Amanda Cosindas | Jul. 10 2020
Tomorrow, Jorge Andrade, The Many’s Associate Director of Design, will be the guest speaker for AIGA LA’s Community Meeting focused on diversity in the workplace.
AIGA LA is committed to building a well-connected design community to have a stronger impact on society. Their community meetings are an “opportunity to connect with like-minded creative professionals, learn new skills, and discover new relationships and opportunities within the creative community.”
The event is free and will take place at 11:00AM PDT. Click here to register, and here’s a preview of what to expect:
“Join us from the comfort of your couch as we chat with award-winning designer Jorge Andrade, Head of Design at The Many Agency in LA. The Many recently shared the diversity of their workplace and committed to change along with Six Hundred & Rising. We’ll be discussing what an inclusive creative culture looks like and how to build it.”
To get to know Jorge a bit more prior to the event, read his story about being a Dreamer under the DACA program and how his experience as an immigrant amidst the ongoing shifts around immigration policy has shaped who he is today.
Christian Jacobsen | Jun. 18 2020
In 2019, our agency went through a transformation—rebranding ourselves from Mistress to The Many. That name change was born out of a spirit and core belief that our strength as creative problem solvers is the result of our many diverse experiences, talents, backgrounds and expertise; that greatness is never achieved in isolation.
We believe that mantra has never been more true than now. And that if we are to see true progress and the dismantling of systemic racism, it’s going to take all of us, together.
It’s become incumbent upon us to look at our own name, not just as a reflection of who we are, but who we still strive to become: an agency and industry of many more diverse voices.
Our commitment to diversifying our industry begins with transparency. So we’d like to share an honest look at the fabric of our agency. Not just to be open about who we are, but to be clear in our commitment about who we must become.
Together with Six Hundred & Rising, we commit to change.
Alyssa DeSangro | Jun. 2 2020
Amidst the smog of COVID-19, brands and advertisers have been reassessing their objectives and strategies. Along with first-hand experience in crisis management, we are leaning on news, research and reports to validate or debunk our thoughts. From linear to streaming to OOH, we’ve seen immediate implications due to our current climate and are being flooded with publisher trends on the matter. However, perhaps the one advertising tactic that isn’t as obvious, is influencer marketing.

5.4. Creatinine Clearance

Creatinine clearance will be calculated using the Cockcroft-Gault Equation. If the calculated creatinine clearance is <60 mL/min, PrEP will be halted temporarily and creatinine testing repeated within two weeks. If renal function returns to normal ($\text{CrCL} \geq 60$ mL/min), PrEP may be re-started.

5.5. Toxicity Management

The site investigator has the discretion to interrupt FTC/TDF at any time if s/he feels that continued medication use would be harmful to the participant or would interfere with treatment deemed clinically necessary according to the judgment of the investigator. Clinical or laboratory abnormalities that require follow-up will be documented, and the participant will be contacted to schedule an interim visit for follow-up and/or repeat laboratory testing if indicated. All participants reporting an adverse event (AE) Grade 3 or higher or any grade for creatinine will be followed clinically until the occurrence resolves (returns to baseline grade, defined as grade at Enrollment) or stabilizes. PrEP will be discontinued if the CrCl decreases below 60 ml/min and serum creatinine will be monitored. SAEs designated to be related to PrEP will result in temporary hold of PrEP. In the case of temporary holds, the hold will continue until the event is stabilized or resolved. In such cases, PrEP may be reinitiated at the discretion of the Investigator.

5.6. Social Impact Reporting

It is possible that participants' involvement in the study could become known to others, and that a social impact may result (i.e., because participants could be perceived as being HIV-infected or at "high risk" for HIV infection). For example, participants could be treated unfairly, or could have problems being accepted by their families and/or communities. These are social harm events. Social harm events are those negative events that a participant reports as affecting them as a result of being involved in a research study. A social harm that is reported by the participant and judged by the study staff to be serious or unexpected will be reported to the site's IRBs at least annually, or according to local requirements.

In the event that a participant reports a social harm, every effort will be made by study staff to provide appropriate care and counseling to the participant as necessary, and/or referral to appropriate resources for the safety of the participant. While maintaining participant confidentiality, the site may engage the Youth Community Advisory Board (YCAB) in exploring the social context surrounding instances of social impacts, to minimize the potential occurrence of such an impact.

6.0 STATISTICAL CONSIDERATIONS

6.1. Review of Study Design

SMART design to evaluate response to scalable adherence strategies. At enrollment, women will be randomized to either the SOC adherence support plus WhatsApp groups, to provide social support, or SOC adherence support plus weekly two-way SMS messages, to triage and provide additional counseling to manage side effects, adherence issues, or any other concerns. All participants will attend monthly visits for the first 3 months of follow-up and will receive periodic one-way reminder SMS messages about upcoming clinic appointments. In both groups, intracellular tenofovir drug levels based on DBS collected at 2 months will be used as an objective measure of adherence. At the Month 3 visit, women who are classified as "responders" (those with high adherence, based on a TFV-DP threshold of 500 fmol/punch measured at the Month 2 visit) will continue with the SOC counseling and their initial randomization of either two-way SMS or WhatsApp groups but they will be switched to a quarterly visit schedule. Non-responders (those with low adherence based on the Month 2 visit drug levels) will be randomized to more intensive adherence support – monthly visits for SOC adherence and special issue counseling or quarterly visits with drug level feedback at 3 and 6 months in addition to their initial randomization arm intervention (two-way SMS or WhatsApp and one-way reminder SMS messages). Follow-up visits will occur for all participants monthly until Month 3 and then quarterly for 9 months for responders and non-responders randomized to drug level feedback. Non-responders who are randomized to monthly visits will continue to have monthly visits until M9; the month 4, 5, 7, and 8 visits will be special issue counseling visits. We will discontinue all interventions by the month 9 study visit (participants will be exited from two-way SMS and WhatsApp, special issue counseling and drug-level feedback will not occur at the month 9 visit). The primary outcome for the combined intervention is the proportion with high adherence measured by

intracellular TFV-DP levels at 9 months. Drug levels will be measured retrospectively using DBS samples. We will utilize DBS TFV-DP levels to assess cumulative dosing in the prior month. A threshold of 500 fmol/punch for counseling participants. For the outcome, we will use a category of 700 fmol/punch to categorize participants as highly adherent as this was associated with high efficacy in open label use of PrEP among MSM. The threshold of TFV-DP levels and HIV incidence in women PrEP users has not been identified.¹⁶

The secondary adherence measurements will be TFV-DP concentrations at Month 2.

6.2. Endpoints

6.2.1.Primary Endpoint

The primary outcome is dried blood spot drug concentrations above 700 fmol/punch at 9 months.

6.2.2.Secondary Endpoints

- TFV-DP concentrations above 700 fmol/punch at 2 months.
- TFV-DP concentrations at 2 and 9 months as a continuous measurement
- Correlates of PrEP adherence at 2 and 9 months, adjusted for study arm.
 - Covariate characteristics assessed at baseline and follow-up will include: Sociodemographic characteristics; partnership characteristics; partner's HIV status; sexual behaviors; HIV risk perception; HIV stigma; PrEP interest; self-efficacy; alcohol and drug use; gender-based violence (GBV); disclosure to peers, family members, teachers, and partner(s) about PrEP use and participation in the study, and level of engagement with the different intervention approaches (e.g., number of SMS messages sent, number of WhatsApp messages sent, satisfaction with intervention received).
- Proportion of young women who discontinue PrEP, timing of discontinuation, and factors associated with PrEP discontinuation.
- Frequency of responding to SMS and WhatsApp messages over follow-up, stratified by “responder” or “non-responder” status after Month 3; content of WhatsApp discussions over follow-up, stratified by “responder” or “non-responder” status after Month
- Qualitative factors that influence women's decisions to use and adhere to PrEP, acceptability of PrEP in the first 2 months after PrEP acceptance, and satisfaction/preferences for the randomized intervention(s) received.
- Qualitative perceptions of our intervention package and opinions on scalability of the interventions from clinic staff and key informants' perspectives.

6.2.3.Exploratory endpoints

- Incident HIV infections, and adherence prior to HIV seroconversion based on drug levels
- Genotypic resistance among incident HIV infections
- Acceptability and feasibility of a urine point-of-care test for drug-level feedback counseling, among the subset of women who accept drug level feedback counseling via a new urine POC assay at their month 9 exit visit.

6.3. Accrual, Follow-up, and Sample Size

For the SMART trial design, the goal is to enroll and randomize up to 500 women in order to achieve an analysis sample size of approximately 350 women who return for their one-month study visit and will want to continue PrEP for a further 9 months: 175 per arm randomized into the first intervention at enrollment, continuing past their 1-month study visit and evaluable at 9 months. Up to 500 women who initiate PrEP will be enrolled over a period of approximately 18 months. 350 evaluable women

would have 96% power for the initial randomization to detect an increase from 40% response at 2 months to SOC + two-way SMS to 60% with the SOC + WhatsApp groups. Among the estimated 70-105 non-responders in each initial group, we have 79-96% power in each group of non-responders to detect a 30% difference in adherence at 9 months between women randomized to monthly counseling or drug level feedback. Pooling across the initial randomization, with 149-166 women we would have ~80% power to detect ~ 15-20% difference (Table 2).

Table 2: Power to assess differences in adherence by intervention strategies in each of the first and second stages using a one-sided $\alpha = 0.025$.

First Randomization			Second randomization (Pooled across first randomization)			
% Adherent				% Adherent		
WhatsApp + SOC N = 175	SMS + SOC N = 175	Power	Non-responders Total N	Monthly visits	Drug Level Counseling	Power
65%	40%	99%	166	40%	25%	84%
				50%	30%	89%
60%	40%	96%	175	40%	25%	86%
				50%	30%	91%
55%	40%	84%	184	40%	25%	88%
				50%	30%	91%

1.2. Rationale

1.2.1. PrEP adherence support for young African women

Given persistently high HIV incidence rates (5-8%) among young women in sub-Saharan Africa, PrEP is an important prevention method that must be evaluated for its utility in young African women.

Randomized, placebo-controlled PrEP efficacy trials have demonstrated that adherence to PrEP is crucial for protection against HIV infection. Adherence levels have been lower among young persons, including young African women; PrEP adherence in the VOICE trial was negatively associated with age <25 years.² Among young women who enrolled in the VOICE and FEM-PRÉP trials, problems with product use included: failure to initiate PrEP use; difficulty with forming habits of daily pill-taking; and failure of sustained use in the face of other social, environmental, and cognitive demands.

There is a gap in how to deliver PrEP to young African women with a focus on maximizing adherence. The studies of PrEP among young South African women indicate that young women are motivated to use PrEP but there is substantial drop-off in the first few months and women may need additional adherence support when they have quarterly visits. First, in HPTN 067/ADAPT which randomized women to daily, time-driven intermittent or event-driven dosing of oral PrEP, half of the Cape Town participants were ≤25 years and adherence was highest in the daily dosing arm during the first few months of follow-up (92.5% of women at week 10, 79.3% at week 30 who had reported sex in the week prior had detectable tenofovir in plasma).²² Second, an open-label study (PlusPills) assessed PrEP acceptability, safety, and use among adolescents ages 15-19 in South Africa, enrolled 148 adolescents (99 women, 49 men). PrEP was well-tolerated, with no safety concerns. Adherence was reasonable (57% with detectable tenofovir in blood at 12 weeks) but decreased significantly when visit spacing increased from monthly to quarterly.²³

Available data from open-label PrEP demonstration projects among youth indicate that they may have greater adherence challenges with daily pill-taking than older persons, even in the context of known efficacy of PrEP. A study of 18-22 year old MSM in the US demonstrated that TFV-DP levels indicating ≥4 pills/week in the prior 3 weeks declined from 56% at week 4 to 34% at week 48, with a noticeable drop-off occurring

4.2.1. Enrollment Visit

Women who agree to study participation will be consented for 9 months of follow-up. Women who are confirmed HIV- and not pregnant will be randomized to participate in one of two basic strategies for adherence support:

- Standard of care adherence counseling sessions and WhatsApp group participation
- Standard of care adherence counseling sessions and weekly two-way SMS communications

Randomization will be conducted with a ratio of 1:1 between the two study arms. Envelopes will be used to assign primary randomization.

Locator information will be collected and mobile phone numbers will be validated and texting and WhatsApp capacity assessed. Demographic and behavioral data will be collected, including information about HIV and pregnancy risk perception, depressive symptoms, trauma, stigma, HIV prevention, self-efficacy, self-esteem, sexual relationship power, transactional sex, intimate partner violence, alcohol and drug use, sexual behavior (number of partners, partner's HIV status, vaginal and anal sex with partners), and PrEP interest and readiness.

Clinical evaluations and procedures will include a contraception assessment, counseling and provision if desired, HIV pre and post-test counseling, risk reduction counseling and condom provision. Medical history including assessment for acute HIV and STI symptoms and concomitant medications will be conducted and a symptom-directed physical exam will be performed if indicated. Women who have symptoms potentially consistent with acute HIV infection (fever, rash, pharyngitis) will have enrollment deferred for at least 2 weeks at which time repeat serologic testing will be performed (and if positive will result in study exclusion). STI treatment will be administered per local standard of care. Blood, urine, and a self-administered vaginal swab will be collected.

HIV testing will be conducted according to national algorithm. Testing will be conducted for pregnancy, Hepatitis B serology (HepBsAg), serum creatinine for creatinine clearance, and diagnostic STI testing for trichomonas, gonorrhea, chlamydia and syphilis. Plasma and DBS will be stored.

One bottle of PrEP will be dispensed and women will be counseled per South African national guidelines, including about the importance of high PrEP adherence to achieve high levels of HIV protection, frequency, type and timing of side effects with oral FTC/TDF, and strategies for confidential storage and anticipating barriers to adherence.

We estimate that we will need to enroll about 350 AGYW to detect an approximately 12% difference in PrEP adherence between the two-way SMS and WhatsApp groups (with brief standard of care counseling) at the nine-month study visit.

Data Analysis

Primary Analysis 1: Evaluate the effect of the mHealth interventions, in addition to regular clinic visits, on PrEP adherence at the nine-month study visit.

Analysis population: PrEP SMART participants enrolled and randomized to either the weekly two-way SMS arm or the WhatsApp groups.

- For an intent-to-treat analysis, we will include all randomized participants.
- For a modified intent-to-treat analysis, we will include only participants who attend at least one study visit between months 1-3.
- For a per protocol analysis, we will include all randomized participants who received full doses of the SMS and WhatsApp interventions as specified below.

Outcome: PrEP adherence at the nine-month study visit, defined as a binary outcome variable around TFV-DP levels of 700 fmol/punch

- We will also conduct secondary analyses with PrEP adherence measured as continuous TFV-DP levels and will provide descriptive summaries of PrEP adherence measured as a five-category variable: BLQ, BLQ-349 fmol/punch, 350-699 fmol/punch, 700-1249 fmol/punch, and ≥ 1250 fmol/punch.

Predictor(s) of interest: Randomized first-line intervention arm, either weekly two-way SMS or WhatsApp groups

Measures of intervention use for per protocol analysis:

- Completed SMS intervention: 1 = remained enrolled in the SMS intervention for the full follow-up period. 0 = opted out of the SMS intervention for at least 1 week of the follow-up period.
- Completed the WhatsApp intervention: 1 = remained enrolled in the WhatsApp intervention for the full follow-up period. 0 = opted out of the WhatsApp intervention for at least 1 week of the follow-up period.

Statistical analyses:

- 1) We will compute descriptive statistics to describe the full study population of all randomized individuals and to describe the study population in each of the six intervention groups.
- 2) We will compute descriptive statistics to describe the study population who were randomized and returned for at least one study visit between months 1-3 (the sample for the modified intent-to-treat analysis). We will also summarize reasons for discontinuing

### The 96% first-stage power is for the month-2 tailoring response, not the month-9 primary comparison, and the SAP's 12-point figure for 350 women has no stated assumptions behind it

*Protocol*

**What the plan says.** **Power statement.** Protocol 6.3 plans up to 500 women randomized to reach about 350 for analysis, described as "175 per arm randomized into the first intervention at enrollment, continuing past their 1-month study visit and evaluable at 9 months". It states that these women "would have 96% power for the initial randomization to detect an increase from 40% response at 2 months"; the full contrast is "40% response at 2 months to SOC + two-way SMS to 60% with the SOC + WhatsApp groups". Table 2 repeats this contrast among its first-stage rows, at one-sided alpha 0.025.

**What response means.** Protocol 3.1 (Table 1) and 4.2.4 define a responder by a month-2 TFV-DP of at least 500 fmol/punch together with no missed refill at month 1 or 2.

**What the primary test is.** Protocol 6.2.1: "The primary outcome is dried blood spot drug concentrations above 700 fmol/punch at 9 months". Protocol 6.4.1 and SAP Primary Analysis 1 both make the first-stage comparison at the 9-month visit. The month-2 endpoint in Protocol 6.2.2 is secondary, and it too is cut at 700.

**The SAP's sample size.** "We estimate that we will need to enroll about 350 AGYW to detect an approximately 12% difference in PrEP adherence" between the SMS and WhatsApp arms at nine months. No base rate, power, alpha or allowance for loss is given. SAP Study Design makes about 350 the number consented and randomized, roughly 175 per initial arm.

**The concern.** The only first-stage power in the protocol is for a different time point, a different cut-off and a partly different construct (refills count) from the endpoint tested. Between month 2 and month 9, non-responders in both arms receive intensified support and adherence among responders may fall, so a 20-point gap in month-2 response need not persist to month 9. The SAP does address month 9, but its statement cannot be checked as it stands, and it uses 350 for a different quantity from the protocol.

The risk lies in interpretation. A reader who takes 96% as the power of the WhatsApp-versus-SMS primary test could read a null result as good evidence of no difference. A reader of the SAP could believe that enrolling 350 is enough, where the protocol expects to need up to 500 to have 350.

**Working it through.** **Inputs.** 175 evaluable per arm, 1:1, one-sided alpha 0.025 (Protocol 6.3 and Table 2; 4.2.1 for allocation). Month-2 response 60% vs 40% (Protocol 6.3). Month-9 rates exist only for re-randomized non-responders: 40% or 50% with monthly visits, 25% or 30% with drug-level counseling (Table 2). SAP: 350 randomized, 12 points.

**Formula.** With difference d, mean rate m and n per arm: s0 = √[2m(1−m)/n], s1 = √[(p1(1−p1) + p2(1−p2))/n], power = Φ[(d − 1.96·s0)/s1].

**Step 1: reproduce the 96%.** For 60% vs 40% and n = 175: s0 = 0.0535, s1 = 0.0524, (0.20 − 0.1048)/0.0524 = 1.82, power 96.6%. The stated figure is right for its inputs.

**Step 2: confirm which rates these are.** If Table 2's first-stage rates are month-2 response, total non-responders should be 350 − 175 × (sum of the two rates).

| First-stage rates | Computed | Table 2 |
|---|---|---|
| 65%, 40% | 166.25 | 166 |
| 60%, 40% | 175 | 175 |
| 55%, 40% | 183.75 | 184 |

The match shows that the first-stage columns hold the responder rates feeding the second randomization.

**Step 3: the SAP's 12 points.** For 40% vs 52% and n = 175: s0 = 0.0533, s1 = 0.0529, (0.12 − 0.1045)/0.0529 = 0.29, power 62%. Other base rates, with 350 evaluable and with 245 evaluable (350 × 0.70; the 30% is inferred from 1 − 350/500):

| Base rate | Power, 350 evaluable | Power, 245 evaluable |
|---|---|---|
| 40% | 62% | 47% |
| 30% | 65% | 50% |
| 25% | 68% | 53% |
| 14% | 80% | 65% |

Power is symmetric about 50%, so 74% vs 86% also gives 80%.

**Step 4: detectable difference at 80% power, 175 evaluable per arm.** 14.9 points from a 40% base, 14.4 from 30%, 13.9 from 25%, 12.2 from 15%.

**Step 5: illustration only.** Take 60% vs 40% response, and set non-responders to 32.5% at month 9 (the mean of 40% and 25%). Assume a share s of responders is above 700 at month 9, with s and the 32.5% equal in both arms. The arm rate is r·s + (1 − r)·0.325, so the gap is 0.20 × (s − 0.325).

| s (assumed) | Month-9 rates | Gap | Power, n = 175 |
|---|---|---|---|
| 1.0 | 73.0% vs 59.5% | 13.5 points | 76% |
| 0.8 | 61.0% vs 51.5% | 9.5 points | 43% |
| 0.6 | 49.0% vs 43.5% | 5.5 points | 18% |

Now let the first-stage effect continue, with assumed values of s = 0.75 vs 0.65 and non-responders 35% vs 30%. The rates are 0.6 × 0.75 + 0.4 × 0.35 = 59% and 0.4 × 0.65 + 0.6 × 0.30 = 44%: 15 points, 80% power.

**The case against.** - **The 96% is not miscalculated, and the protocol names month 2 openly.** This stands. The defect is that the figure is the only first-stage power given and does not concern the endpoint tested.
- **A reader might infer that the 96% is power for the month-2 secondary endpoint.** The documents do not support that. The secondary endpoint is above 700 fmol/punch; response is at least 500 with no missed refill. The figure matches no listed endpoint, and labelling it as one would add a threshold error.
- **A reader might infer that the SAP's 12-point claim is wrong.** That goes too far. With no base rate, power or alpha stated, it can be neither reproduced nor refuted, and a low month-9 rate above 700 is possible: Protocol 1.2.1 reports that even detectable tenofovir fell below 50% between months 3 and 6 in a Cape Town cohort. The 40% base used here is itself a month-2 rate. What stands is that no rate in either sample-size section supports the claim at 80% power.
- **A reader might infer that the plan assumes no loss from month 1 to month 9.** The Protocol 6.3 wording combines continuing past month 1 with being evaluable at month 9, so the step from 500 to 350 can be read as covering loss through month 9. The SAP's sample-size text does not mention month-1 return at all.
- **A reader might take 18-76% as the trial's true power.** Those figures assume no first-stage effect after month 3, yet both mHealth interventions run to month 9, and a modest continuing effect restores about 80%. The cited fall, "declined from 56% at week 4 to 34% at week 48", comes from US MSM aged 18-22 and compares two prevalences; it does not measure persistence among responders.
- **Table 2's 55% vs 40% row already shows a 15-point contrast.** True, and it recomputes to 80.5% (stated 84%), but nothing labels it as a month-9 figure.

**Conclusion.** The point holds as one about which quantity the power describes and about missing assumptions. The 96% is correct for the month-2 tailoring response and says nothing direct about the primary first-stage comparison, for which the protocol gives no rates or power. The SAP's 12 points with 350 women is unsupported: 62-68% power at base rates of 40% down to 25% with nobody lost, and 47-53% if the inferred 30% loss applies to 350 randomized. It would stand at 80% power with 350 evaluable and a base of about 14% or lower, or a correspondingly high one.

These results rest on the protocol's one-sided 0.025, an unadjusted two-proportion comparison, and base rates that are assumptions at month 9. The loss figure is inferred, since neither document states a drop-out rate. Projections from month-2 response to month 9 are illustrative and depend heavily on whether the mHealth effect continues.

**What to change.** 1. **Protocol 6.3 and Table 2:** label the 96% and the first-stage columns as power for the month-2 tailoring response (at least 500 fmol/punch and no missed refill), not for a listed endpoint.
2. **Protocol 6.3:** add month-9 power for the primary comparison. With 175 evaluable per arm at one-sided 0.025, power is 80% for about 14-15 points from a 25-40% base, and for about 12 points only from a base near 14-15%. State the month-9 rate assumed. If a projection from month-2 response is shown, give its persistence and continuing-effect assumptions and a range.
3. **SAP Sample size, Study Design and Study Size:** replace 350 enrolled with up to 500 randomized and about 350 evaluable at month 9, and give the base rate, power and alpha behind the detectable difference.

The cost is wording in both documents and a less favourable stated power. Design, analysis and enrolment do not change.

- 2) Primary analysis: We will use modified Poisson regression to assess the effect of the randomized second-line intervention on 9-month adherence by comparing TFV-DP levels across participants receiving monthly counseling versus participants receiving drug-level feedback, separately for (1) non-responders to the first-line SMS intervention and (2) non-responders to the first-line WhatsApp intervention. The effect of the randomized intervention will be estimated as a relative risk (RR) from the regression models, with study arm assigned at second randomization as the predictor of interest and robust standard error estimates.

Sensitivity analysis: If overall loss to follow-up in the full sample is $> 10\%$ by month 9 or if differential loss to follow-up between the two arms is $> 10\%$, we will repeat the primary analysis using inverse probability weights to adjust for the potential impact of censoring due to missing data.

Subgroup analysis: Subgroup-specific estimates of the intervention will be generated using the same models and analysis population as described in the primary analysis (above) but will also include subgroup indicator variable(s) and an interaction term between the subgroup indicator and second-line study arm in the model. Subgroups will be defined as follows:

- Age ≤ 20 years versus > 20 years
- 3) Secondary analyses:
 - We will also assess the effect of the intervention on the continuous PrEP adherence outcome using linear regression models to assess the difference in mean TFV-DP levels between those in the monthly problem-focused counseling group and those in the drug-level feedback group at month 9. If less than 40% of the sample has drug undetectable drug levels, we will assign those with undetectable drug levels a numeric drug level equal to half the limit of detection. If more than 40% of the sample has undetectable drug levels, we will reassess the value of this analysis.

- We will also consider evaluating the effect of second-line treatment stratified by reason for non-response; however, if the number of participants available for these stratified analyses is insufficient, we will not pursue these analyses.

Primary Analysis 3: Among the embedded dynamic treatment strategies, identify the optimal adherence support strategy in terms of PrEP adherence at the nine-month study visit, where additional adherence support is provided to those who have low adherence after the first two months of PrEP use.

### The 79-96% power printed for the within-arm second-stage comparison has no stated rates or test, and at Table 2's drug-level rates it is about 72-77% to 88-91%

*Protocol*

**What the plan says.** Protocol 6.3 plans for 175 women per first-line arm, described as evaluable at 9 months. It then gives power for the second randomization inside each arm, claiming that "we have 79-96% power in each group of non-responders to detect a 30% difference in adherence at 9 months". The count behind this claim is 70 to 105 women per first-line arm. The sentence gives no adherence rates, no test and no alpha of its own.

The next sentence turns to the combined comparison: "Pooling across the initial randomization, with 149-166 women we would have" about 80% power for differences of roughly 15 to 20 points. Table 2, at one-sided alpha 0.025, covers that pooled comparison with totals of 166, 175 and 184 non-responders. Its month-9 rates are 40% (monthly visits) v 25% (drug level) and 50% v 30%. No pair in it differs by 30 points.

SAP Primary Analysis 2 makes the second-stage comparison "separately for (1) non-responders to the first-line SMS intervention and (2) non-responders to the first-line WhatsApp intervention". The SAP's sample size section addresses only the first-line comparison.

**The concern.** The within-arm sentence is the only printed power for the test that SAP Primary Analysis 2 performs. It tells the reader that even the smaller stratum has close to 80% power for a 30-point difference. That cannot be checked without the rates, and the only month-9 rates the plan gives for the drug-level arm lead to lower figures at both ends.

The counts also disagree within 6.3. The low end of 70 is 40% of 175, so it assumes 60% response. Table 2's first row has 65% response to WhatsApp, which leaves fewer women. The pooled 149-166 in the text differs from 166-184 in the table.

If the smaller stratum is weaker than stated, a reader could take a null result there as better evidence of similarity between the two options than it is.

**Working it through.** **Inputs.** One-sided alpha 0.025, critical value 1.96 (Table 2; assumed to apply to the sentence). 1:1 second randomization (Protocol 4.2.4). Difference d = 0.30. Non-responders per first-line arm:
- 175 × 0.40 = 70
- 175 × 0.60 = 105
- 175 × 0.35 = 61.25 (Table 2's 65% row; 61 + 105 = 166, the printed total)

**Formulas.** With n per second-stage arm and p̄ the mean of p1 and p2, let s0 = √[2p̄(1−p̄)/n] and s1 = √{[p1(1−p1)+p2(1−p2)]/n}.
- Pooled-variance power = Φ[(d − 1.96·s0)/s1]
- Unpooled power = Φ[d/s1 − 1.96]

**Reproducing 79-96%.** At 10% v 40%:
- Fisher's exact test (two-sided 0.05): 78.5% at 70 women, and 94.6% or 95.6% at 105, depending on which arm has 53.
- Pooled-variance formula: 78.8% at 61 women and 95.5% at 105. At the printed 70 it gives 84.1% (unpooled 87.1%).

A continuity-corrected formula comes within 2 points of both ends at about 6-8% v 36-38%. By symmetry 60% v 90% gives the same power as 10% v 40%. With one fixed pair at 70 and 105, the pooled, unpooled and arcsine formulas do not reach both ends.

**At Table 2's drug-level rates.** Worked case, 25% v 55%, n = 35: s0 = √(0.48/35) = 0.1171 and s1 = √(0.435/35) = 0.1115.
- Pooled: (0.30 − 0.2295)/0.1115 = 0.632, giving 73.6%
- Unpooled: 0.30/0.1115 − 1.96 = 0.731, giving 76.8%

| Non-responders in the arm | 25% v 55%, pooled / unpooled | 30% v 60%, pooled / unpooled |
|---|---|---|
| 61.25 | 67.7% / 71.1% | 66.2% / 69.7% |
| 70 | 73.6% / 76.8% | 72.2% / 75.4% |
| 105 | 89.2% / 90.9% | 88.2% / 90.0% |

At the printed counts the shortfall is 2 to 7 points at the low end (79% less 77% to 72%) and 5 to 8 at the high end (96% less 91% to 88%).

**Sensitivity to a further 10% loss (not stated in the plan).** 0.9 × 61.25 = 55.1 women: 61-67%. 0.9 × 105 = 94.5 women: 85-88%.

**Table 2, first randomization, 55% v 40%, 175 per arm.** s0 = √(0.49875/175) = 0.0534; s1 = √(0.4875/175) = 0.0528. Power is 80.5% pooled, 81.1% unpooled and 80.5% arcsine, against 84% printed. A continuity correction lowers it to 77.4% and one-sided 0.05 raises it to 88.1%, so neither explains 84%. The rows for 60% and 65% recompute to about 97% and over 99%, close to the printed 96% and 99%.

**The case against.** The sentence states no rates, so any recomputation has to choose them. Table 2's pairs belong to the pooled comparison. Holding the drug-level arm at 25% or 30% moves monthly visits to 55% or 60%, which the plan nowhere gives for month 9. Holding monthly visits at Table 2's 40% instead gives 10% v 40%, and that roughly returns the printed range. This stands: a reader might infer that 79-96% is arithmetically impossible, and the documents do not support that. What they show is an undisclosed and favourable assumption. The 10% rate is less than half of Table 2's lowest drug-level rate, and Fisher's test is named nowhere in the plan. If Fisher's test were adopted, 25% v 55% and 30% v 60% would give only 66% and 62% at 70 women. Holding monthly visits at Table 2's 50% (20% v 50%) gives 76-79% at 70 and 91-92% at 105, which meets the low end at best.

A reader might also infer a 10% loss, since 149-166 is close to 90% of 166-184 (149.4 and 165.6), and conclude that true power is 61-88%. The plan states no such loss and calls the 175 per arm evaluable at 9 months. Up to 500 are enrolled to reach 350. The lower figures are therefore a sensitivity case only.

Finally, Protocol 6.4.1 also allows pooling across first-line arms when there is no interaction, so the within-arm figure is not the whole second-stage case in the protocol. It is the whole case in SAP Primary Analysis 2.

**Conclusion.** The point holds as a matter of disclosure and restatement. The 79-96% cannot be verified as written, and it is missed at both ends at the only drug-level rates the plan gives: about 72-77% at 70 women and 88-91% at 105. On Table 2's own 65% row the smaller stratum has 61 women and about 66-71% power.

While brands reconfigure current campaigns, they should take a deeper look at the influencer marketing strategies they are using currently and have previously leveraged. In doing this, they can uncover brand perception, observe attitudinal shifts in influencer consumer relationships, and unlock ways to connect with influencers and their following. This is essential in providing more personal guidelines on how to step back into reality, whatever reality may be at the end of this.
For brands with live influencer marketing campaigns, what are the risks and rewards of advertising during COVID-19?
What we know is that consumers have leaned more and more on influencers as a trusted source of information (no thanks to the idea that mainstream media is full of “fake news”). This makes it even more important to look at how that influencer is connecting with their audience. Is it sensitive? Is it a hard sell? What is the sentiment of their engagement? And how could this positively or negatively affect your brand’s perception through the eyes of that influencer’s following? For those who do this well, your brand is in excellent hands, as influencers are arguably the closest your brand can get to a consumer.
Furthermore, with production dramatically affected by social distancing guidelines, influencers are more powerful than ever as a resource for content creation. The more an influencer maintains their authenticity and vulnerability, connects with their following and curates content, the more trust they gain from those that follow. However, the consequences of those who fall short of this could be devastating for your brand.
For brands with a long-standing influencer partnership, with no live campaigns, how could an influencer’s notorious association impact the brand?
The implications for this scenario are the exact same, because as consumers, this relationship between brand and influencer never dissipates for us.
So what does this mean for influencer marketing during COVID-19 and beyond? Right now, it’s important to keep up with your influencer network, past and present. Just as they’ve been a representative and voice for your brand up to this point, it is more important than ever that they are authentic, yet tactful. On the flip side, it is equally as important that brands show up and support their partners. This is a defining moment in time. The loyalty brands exemplify during a crisis builds much needed trust.
Looking to the future of influencer marketing, while it’s in flux right now, it’s not going anywhere.
However, the current climate and looming grief hanging over society raises the possibility that this advertising medium will see a shift much like other mediums. There will be prevalence for those who influence effectively. But on the other side of that, we may find a bigger barrier of skepticism for brands and future influencer partners to overcome in order to gain the same trust that was more easily won by fans pre-Coronavirus. And while this is very likely the course in which influencer marketing was heading to begin with, COVID-19 will be the ultimate catalyst for change.